Machine Learning Applications in Agriculture

 

 

How IoT and Machine Learning are Transforming Agriculture

While machine learning offers a powerful arsenal for agricultural optimization, its effectiveness hinges on the quality and quantity of data it receives. This is where the Internet of Things (IoT) emerges as a critical enabler, acting as a pervasive sensor network that supercharges the capabilities of ML agriculture applications.

Beyond Basic Data Collection

Traditional data collection methods often rely on manual measurements or infrequent sampling, leading to static data points and potentially inaccurate information for ML agriculture. However, the deployment of IoT sensors across the agricultural landscape – embedded in soil, crops, and machinery – fundamentally transforms this dynamic. These sensors continuously gather real-time data on a multitude of parameters, encompassing soil moisture levels, nutrient content, minute changes in plant temperature, and light absorption rates.

Hyper-local Environmental Mapping

Dense sensor networks strategically placed throughout fields create a hyper-local environmental map. This unveils microclimates within a single field, allowing for the application of water and fertilizers with pinpoint accuracy. This optimization minimizes waste and environmental impact while maximizing resource efficiency. However, field mapping can be done leveraging AI drones for precise farming as well.

Micro-Precision: Moving Beyond Averages

The deployment of IoT sensors facilitates a shift towards micro-precision in ML agriculture. Dense networks of sensors create detailed maps of environmental variations within a single field. This empowers farmers to tailor resource application to the specific needs of each micro-zone, leading to significant reductions in waste and a more ecologically sustainable approach to farming. This fine-grained data allows ML agriculture to not only predict overall yield but also identify areas that might underperform due to specific deficiencies.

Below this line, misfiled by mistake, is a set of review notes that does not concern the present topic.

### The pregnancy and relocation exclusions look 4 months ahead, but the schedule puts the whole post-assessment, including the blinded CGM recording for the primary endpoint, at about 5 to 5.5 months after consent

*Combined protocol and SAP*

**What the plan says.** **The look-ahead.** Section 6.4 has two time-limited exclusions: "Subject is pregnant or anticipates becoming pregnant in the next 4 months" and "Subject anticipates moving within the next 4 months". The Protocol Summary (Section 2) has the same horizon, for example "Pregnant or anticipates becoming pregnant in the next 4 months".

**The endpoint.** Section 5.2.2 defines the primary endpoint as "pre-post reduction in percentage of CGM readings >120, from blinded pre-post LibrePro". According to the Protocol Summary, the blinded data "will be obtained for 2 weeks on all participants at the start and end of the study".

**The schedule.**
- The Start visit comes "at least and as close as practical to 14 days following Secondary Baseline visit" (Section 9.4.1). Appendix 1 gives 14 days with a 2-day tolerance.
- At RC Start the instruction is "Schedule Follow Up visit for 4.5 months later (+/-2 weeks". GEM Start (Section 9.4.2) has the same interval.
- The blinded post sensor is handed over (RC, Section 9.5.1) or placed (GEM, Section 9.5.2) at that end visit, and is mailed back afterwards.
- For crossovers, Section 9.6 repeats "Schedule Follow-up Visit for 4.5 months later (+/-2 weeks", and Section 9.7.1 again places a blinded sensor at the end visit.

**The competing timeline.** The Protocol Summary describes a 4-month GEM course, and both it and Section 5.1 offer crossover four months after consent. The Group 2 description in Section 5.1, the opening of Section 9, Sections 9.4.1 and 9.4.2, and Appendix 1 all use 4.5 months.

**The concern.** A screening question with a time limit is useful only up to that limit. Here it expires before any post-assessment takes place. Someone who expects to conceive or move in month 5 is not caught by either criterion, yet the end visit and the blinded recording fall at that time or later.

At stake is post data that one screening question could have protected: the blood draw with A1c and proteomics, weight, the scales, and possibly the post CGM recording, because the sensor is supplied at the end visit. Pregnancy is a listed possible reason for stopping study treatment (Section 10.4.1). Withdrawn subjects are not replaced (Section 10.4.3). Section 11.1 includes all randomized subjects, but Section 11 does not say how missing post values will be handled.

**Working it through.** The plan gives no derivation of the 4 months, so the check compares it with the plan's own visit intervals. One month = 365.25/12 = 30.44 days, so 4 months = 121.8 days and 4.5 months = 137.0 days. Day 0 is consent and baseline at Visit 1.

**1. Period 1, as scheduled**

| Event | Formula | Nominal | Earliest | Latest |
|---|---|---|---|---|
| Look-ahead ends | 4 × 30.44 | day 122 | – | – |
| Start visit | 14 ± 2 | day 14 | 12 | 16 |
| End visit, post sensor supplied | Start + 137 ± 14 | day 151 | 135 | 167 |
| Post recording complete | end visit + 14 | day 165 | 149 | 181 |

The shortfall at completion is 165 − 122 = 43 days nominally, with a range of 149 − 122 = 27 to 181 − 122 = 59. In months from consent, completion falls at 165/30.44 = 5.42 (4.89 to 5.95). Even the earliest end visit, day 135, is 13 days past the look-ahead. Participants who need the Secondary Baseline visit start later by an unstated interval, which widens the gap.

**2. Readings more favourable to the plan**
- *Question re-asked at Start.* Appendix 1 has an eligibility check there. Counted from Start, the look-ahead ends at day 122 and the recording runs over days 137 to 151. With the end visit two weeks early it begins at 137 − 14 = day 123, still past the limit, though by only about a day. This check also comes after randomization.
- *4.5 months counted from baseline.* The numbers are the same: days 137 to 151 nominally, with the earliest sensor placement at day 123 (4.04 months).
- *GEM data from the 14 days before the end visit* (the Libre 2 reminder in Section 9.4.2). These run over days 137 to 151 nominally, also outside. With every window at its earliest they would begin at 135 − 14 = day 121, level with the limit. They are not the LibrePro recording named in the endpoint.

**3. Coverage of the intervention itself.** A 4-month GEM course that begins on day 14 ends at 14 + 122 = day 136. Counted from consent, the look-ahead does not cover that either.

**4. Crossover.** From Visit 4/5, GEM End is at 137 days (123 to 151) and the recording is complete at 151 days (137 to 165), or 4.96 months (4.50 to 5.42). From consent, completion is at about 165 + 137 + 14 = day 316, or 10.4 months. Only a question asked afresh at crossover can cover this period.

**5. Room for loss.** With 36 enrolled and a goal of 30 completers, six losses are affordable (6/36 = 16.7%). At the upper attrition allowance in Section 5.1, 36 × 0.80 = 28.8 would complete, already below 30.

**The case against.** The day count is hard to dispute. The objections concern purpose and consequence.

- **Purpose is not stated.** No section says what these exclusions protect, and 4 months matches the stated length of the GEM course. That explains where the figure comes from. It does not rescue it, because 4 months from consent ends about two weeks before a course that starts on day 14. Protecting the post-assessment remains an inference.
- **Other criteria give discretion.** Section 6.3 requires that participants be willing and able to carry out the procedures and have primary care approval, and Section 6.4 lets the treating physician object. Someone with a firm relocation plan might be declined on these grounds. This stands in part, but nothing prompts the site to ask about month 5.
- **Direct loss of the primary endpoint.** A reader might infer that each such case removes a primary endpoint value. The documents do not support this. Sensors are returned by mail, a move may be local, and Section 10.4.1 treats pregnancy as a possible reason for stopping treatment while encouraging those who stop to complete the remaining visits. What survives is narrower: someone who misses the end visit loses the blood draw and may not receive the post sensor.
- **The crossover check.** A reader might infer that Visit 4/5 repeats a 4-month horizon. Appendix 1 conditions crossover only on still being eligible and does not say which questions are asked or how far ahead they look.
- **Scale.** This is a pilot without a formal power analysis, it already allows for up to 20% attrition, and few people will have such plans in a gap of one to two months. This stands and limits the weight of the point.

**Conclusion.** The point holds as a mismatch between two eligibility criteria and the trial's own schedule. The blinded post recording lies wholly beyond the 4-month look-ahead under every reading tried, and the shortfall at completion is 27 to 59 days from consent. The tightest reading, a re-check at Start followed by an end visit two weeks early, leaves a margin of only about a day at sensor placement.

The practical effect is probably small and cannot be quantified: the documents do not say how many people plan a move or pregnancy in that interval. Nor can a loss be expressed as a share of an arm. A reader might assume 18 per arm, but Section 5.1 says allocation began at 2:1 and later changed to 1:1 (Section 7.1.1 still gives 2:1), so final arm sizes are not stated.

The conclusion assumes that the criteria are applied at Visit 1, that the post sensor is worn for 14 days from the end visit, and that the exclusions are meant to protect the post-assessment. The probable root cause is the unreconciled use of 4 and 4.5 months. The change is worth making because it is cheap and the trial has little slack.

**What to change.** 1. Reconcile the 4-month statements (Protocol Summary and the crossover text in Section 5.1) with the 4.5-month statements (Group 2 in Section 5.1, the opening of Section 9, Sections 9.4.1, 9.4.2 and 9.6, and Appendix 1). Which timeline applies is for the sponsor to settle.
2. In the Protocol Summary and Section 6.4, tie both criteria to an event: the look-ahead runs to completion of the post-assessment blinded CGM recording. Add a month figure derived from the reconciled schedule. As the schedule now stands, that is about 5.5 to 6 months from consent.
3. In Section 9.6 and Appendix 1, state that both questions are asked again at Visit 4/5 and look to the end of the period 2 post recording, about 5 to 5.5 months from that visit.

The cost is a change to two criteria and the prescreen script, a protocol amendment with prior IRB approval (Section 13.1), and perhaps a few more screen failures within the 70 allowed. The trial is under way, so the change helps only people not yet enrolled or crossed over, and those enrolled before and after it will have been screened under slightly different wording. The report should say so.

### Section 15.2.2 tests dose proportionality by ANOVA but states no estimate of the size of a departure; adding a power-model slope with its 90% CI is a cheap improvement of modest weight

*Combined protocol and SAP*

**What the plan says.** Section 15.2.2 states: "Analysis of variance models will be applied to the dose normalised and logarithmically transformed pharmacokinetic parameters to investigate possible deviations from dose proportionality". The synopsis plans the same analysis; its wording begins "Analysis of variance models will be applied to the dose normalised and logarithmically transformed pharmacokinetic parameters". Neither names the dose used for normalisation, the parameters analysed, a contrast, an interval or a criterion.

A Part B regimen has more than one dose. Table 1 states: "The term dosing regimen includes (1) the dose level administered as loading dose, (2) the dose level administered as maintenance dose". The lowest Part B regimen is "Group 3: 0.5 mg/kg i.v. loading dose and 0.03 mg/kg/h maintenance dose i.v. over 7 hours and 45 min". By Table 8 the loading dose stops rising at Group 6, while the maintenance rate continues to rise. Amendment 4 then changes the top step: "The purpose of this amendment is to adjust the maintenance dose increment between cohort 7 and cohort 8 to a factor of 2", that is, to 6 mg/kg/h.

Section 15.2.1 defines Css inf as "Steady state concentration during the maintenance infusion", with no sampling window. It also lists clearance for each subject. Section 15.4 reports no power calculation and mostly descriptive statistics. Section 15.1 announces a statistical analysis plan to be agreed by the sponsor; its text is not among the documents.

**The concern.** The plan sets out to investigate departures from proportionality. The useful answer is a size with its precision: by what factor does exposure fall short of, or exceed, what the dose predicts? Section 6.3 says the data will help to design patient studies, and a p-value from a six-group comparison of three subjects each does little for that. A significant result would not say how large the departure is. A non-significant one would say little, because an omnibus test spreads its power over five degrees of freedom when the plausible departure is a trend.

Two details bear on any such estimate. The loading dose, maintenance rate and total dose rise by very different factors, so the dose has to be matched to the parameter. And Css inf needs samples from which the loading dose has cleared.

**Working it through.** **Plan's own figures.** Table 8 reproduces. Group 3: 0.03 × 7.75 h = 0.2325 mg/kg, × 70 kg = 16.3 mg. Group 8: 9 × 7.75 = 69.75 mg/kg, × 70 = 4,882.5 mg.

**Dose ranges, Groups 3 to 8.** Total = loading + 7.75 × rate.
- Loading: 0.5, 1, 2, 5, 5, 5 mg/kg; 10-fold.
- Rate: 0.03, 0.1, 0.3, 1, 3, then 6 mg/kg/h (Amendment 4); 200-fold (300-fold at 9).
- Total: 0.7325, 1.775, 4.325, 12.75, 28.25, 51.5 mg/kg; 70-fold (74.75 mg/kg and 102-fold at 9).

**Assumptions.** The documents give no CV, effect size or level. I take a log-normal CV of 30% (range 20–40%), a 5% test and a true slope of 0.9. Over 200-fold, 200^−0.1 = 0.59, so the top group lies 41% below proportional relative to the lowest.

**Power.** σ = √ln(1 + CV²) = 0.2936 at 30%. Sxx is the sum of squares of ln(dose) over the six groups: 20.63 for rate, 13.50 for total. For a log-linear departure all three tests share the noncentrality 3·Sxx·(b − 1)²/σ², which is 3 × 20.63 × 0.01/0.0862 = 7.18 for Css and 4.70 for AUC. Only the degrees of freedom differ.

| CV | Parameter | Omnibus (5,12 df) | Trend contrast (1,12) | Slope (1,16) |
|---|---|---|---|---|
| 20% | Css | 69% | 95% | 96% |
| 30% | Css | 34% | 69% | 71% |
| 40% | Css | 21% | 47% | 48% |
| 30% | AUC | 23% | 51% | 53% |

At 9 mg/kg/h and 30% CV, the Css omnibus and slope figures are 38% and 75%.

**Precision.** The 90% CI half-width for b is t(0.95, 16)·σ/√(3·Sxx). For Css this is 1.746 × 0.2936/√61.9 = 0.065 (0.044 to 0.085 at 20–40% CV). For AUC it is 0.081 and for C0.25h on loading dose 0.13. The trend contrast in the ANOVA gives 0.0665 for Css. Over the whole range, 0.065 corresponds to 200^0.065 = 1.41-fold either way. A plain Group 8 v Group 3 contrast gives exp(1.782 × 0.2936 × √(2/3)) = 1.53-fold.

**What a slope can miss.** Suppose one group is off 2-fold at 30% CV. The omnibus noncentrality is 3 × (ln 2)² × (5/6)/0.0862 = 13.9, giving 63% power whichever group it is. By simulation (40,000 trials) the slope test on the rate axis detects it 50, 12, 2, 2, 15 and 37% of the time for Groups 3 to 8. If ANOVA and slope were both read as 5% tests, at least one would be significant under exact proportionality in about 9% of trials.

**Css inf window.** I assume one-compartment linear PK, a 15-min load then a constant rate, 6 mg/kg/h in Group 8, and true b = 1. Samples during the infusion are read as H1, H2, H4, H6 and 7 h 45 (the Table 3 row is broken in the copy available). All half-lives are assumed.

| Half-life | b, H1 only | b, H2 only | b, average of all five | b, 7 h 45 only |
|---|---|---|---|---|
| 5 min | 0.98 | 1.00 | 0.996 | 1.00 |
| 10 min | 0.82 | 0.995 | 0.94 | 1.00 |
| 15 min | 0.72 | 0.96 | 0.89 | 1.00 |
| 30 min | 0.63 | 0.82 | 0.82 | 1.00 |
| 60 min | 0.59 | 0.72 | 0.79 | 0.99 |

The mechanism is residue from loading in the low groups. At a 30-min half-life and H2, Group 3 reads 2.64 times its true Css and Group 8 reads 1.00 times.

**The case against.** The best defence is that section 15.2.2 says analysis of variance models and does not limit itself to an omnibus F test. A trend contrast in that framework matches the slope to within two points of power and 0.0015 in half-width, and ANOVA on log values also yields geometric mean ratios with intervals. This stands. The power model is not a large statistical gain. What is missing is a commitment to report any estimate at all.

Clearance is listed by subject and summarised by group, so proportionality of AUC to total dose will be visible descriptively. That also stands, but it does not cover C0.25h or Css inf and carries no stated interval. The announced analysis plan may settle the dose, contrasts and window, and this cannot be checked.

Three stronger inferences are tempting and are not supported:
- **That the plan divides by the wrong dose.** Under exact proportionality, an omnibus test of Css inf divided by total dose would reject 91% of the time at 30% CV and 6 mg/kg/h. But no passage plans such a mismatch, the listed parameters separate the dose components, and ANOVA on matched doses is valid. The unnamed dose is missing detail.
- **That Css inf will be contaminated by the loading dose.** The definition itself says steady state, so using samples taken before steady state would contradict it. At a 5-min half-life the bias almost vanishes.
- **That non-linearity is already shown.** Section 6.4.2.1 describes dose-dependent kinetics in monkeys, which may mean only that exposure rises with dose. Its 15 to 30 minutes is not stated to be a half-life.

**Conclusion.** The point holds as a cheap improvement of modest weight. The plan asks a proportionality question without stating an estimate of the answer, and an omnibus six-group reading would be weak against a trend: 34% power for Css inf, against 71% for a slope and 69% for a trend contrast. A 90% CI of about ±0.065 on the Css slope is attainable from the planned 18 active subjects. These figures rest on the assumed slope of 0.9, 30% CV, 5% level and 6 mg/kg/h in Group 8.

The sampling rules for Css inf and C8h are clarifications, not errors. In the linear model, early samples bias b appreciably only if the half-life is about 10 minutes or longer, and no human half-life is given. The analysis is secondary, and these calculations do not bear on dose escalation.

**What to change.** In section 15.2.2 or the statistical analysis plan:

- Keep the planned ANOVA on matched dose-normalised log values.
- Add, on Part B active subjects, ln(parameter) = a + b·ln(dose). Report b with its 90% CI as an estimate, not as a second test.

Machine Learning and Agriculture Sustainable Practices

As the world grapples with the pressing challenges of climate change, environmental degradation, and the need for sustainable food production, machine learning and agriculture have emerged as powerful tools to drive sustainable practices in the agricultural sector. Machine learning algorithms can analyze vast amounts of data from various sources, including weather patterns, soil composition, crop yields, and resource utilization, to identify areas where sustainability can be improved. By leveraging this data-driven approach, farmers can optimize their operations, reducing waste, minimizing the use of harmful chemicals, and promoting more eco-friendly farming methods.

One of the applications of machine learning and agriculture in sustainable practices is precision agriculture. Through the use of advanced sensors, drones, and satellite imagery, machine learning systems can precisely monitor crop growth, soil conditions, and water usage, enabling farmers to apply inputs such as fertilizers, pesticides, and water in a targeted and efficient manner. This not only reduces the environmental impact of agricultural activities but also contributes to better resource management and increased profitability for farmers.

Machine learning and agriculture can play a crucial role in promoting regenerative agriculture practices, which focus on rebuilding soil health, enhancing biodiversity, and sequestering carbon. Machine learning algorithms can analyze complex data patterns and provide insights into optimal crop rotations, cover cropping strategies, and the integration of agroforestry systems. By embracing these sustainable practices of machine learning and agriculture, farmers can not only improve the long-term productivity of their land but also contribute to mitigating the effects of climate change and preserving the natural ecosystem.

Conclusion

Advanced deep neural networks are unlocking value from vast new data sources. Machine learning in agriculture offers immense potential for addressing rising pressures on agricultural systems essential to global food security and ecological sustainability. Real-world implementations are proving capabilities to increase yields, reduce costs and environmental impacts, and build resilience.